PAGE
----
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- Three out, including city administrator, at Scott City; two resigned, one fired (3/16/17)1
- Several tournaments already booked at Sportsplex (3/16/17)6
- Legal discrimination complaint, ethics complaint filed in Scott City government (3/22/17)10
- Former Scott City administrator: 'I was forced to resign' (3/21/17)6
- Cairo man pleads guilty to bank murders (3/17/17)1
- Two people found dead in Advance house fire (3/21/17)
- Triplett manslaughter case set for July 2018 (3/21/17)2
- Two local lawmakers back charter school bill; Perryville lawmaker objects to measure (3/19/17)21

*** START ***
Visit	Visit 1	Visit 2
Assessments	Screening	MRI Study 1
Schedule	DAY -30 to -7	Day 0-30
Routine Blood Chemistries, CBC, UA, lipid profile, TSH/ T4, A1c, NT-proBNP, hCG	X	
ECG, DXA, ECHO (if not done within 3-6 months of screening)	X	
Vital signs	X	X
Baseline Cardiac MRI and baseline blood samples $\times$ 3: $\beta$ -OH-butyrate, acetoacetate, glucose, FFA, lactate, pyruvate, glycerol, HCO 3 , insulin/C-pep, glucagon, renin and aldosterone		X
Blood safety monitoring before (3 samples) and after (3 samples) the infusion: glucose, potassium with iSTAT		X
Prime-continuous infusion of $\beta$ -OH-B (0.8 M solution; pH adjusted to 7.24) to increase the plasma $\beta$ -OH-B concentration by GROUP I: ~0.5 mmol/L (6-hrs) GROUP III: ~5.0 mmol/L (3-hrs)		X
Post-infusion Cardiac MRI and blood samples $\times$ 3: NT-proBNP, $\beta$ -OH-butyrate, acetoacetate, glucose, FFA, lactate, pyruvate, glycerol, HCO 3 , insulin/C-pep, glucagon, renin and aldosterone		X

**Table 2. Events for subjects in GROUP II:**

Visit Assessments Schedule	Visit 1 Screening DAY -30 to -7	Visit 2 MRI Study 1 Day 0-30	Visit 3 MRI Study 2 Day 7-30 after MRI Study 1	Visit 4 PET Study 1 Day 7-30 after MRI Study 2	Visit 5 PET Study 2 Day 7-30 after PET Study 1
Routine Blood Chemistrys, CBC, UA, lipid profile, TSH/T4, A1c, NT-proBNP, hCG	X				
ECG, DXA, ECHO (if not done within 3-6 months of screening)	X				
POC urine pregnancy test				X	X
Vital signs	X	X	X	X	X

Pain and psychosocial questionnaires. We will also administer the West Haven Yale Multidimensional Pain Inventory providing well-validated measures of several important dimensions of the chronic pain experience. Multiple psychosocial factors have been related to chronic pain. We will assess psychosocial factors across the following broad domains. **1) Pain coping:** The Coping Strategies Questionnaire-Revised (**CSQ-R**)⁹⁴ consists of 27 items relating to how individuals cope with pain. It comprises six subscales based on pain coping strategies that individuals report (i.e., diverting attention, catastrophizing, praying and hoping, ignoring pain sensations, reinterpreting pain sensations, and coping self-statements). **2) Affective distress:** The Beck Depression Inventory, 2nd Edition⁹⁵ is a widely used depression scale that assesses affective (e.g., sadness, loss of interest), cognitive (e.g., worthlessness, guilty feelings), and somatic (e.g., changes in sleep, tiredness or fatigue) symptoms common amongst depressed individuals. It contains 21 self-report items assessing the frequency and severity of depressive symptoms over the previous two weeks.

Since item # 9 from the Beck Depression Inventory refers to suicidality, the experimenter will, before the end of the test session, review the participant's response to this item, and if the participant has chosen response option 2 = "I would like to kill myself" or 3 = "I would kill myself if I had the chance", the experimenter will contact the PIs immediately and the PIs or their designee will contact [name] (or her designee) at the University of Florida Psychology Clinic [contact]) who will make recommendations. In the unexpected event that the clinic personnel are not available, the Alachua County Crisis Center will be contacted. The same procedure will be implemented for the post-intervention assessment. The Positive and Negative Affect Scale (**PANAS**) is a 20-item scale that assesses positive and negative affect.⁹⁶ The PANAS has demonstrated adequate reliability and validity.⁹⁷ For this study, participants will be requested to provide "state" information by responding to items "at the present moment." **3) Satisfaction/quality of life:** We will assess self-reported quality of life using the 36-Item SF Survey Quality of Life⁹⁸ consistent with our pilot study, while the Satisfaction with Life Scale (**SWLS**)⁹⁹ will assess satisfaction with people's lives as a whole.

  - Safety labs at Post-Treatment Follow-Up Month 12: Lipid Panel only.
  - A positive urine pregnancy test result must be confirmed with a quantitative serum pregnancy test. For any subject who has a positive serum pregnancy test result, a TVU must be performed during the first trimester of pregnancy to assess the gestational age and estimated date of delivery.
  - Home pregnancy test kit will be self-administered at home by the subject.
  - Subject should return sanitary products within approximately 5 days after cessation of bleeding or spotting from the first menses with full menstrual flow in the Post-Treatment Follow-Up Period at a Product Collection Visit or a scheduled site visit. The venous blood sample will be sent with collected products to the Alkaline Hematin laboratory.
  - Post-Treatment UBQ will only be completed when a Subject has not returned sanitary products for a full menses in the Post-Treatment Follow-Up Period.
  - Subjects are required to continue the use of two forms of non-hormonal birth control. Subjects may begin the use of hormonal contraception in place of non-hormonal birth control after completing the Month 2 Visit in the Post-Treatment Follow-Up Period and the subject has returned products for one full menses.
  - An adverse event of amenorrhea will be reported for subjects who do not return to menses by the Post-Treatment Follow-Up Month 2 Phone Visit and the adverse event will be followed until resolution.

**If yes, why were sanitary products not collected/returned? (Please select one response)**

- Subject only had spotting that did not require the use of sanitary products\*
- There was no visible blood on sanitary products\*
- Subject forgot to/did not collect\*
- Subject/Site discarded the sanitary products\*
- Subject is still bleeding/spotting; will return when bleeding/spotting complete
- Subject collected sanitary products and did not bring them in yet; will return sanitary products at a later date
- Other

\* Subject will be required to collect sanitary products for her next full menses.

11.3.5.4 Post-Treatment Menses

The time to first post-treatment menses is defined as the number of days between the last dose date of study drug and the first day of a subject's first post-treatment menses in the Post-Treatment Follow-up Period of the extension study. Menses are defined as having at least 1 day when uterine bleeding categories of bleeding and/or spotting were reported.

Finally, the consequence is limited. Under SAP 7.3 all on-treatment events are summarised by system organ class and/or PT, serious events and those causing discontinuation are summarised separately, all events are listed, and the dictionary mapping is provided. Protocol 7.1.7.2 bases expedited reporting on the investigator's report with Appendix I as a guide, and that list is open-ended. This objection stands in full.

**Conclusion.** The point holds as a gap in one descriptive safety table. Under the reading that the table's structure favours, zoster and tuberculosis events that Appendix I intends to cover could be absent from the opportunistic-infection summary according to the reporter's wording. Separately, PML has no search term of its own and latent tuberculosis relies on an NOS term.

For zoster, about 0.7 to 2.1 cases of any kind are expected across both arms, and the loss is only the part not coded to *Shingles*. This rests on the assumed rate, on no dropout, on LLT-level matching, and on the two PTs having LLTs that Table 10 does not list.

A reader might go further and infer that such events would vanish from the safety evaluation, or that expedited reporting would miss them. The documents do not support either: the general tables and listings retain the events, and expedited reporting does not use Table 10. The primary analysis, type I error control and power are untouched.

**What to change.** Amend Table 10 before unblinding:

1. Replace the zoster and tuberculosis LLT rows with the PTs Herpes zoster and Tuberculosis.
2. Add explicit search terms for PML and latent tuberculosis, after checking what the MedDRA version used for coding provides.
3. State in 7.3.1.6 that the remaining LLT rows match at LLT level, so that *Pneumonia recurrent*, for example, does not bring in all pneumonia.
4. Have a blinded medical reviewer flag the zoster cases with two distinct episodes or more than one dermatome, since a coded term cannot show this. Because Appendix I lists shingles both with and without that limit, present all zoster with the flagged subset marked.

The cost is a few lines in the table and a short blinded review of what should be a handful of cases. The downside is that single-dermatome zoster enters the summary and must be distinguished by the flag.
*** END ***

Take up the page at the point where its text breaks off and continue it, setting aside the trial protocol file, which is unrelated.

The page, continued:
- Two Cape men charged with second-degree murder of Grandi (3/21/17)2
Klingon interpreters need not apply
PORTLAND, Ore. -- Sorry, potential Klingon interpreters. Officials have said they won't be needing your services, after all.
The office that treats mental health patients in Multnomah County had included Klingon on a list of 55 languages that could be spoken by incoming patients.
But the inclusion of the Star Trek language drew a spate of tongue-in-cheek headlines. So the county has rescinded its call, stressing it hasn't spent a penny of public money on Klingon interpretation.
The inclusion was "a result of an overzealous attempt to ensure that our safety net systems can respond to all customers," Multnomah County chair Diane Linn said.
County officials had previously said no patient had ever come in speaking only Klingon, but that the county would pay a Klingon interpreter in case one was actually needed.
Klingon has gone from being a fictional tongue for the Star Trek television and movie series to a language, with its own grammar, syntax and vocabulary.